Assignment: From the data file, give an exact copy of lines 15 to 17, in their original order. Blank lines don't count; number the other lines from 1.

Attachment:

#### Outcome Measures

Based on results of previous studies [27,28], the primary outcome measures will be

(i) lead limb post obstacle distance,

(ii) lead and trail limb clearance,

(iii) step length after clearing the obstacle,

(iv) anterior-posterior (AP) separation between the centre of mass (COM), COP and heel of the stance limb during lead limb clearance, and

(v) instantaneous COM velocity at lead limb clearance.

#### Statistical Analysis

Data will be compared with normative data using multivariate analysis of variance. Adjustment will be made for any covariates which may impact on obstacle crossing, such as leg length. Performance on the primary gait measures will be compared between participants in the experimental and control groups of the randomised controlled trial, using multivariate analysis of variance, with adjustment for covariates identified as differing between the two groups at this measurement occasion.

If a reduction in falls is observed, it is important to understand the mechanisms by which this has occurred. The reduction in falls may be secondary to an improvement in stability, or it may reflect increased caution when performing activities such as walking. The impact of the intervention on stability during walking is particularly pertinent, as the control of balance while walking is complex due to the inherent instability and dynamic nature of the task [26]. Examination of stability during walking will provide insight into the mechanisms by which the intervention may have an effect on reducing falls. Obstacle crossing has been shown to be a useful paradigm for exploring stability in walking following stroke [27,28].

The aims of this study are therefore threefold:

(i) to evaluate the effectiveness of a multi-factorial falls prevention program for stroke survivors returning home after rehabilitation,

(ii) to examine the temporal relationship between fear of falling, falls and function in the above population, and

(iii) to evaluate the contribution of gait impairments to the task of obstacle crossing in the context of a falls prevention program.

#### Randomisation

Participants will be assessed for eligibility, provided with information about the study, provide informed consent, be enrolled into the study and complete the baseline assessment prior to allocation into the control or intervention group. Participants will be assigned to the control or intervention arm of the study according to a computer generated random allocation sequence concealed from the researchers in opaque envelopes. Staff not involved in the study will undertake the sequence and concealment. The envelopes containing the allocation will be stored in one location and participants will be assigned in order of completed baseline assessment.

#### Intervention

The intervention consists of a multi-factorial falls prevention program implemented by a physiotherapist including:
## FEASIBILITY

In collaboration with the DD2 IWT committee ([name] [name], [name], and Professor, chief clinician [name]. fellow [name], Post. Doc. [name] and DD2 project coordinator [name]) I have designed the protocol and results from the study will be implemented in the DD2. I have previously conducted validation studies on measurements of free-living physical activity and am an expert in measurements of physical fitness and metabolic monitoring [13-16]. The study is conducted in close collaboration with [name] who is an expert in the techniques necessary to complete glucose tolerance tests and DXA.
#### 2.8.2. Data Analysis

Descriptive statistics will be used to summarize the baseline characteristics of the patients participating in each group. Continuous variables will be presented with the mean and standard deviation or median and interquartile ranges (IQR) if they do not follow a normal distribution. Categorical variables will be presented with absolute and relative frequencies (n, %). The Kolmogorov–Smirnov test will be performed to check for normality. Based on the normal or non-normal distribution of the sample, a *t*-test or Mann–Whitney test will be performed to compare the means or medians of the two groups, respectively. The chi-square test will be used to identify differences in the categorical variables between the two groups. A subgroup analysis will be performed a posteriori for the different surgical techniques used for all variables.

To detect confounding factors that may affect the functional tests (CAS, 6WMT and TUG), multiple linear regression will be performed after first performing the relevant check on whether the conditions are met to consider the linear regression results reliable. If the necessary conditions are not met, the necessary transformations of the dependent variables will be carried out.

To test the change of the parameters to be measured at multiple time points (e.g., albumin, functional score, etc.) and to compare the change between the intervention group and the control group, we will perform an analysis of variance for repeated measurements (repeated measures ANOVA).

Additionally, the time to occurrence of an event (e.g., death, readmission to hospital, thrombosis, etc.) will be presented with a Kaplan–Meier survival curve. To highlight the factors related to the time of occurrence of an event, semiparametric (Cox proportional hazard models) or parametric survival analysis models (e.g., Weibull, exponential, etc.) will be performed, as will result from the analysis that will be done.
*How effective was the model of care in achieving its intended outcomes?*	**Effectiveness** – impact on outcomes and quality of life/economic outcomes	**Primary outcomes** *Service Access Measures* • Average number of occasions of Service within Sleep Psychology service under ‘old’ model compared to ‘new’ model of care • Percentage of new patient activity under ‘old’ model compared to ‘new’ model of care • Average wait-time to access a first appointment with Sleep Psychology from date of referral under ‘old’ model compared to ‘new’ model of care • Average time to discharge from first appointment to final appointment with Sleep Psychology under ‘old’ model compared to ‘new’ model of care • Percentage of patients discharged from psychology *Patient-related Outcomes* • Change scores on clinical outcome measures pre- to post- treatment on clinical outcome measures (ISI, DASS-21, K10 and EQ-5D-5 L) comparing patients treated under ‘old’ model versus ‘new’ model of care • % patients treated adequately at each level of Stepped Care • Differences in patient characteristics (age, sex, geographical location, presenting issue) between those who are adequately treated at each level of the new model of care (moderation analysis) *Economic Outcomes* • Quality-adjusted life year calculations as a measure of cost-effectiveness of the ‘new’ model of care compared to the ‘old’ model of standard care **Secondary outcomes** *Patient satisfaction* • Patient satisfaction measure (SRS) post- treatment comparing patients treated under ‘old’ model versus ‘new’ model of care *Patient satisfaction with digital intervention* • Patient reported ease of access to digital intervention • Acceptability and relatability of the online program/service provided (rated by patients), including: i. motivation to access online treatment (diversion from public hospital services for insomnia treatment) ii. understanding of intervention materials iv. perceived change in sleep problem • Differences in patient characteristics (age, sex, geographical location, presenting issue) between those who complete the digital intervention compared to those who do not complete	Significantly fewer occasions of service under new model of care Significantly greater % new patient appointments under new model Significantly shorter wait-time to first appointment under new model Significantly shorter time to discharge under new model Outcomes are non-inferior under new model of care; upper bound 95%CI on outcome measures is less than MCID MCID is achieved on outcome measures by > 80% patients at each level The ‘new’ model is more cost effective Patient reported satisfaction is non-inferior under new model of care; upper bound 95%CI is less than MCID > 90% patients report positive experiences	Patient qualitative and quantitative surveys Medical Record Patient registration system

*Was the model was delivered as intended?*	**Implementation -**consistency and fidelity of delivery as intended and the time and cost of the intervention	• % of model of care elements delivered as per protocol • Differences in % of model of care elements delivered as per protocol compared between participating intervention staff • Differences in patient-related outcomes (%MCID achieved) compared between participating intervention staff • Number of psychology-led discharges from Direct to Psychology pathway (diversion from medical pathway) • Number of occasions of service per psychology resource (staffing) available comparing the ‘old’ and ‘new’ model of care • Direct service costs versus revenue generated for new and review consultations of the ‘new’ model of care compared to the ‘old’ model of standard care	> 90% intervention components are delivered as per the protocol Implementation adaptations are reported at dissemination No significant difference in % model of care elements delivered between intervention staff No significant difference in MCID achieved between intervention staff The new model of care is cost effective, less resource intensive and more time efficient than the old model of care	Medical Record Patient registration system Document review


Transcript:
#### Randomisation

Participants will be assessed for eligibility, provided with information about the study, provide informed consent, be enrolled into the study and complete the baseline assessment prior to allocation into the control or intervention group. Participants will be assigned to the control or intervention arm of the study according to a computer generated random allocation sequence concealed from the researchers in opaque envelopes. Staff not involved in the study will undertake the sequence and concealment. The envelopes containing the allocation will be stored in one location and participants will be assigned in order of completed baseline assessment.

#### Intervention